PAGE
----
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the battery is charging. It is arranged to run somewhat slow on charge, and thus automatically provides for the necessary excess of ampere-hours of charge over ampere-hours of discharge. It is provided with a contact at the “Full” point, of which use may be made to light a lamp or ring a bell when the meter hand reaches that point, or to actuate a circuit-opening device in the
Fig. 71.—Isolated Lighting Plant Installed in House Basement Using
Edison Battery. Engine Power is used to Drive Water Pump,
Washing Machine and Other Domestic Machinery. engine ignition circuit, shutting the engine down when the hand reaches the “Full” point. The ampere-hour meter is used:
1. To show when the battery needs to be charged.
2. While charging, to show at what rate the charging may be done, permitting the use of relatively high charging rates and thus shortening very materially the hours of engine operation for battery-charging purposes.
3. To show when the battery has been fully charged and charging may be discontinued.
4. As a positive safeguard (if the simple instructions are followed) against useless, wasteful and injurious overcharging or overdischarging of the battery.
5. As a continual and valuable check on the battery performance, and therefore on battery conditions.
6. To measure the daily or weekly current consumption, or the current used by flatirons, motors or other devices using current intermittently in the performance of some specific task, and to
Fig. 72.—Sectional View of Delco-Lite Gasoline Motor and Dynamo,
Showing All Parts of Power-Producing and Current-Generating
obtain other data of like character, which are helpful in operating the plant with economy, in preventing the waste of current, etc.
7. To give, when such is desired, a signal by light or bell, that the battery charge has been completed and should be discontinued, or to actuate a stop-charge device.
Delco-Lite Outfit.—The system shown at Figs. 72 and 73 was developed by one of the largest producers of lighting systems for automobiles, and incorporates many of the features of simplicity and ease of operation that have been essential in automobile work. This combined, compact unit consists of a gasoline engine, a dynamo and a switchboard. It weighs about 325 pounds, exclusive of the storage batteries, which are furnished as a part of the outfit. It is a compact plant that will deliver 750 watts. It is a low-voltage system—32 volts—as this saves battery expense; at the same time it is of sufficient voltage to operate light machinery efficiently. It is now possible to purchase almost anywhere standard motors and lighting fixtures for this voltage. There is not the slightest danger in handling this low voltage.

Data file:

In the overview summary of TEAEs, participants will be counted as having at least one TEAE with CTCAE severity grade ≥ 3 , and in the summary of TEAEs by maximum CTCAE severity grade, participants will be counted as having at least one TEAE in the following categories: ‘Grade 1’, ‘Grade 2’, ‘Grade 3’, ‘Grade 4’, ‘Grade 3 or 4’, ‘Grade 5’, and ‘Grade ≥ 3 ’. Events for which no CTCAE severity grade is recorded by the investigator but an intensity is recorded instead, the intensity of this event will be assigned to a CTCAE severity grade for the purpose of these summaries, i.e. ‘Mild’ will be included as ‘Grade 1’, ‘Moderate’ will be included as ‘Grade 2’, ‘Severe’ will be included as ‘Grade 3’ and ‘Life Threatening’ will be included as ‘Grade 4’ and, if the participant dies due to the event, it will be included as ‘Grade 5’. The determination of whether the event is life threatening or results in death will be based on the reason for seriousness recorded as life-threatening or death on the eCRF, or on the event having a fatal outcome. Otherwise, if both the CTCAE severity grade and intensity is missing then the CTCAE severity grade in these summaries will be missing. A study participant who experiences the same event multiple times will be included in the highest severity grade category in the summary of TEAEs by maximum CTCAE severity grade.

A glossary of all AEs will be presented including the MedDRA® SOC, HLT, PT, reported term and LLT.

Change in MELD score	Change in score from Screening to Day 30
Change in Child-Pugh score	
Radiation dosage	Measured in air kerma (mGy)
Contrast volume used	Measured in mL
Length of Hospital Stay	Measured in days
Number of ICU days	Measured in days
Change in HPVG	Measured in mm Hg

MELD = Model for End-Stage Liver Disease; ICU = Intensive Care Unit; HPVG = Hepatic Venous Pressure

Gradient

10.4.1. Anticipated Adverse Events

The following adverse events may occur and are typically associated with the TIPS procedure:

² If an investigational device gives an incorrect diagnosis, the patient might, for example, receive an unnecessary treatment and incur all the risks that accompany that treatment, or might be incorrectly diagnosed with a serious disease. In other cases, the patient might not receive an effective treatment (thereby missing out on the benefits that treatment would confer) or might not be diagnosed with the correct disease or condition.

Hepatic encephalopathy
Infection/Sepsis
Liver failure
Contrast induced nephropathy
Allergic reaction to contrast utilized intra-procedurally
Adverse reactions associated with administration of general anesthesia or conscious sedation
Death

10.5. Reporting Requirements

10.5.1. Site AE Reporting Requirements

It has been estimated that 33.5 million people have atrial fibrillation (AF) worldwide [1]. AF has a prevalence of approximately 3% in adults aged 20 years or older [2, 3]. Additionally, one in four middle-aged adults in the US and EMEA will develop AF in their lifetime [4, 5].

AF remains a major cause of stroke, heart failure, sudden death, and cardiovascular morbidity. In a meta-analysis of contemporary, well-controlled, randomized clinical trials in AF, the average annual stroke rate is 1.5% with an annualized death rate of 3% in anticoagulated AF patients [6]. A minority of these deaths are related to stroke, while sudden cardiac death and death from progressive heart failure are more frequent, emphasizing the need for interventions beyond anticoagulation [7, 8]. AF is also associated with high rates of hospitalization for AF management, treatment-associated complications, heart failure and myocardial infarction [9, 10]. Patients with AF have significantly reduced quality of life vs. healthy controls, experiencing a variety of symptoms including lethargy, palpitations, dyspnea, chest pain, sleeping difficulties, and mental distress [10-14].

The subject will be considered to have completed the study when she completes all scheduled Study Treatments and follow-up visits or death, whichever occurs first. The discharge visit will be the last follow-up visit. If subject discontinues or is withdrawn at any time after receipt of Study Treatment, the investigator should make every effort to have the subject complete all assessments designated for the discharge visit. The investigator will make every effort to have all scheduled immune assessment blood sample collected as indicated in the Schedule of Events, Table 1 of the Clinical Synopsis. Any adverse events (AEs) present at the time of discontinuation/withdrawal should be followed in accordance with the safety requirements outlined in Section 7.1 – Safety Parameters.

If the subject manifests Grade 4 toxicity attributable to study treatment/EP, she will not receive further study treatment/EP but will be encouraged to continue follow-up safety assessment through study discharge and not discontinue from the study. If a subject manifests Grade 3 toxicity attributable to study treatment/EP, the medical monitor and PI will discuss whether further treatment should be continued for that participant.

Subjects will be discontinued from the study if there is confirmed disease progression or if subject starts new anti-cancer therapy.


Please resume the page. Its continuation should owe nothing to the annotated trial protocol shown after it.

The gasoline engine is of the air-cooled type, so there is no danger of freezing, no matter where the outfit may be located. It is self-starting. All that is required is to close the switch, which starts the engine. It automatically cuts off when the batteries are charged.
The batteries are of the sealed glass-jar type, especially built for use with this outfit, and come fully charged. It is said that they will not freeze at 20 degrees below zero, even when completely discharged. Extra large space is provided for electrolyte or liquid, and they are long-lived.
Any number of lights may be installed, up to 50 or 60. The average place, however, burns only a few of these at any one time. When the engine is running it will carry thirty-two 20-watt lights continuously. The storage battery alone will carry fifteen 20-watt lights for eight hours. Of course, increased storage capacity can be provided. The batteries constitute a reserve source of energy, providing current that may be used when a light is turned on or if some light machinery be operated, such as the churn, washing-machine, cream separator or vacuum cleaner. The engine need
only be run at intervals of perhaps once or twice a week, depending upon the amount of current used. The claim is made that the average farm can be lighted for less than five cents per day. This is less than half the rate in most cities.
Fig. 73.—How the Delco-Lite Generating Outfit is Coupled to
the Storage Battery.
Storage Batteries in Electric Train Lighting.–The development of practical train lighting by electricity was a great step forward, and its advantages were thoroughly appreciated by the public. Electric light contributes to the safety of the traveling public, as it lowers the fire risk present with either oil lamps or gas flames. Any practical storage cell may be used for train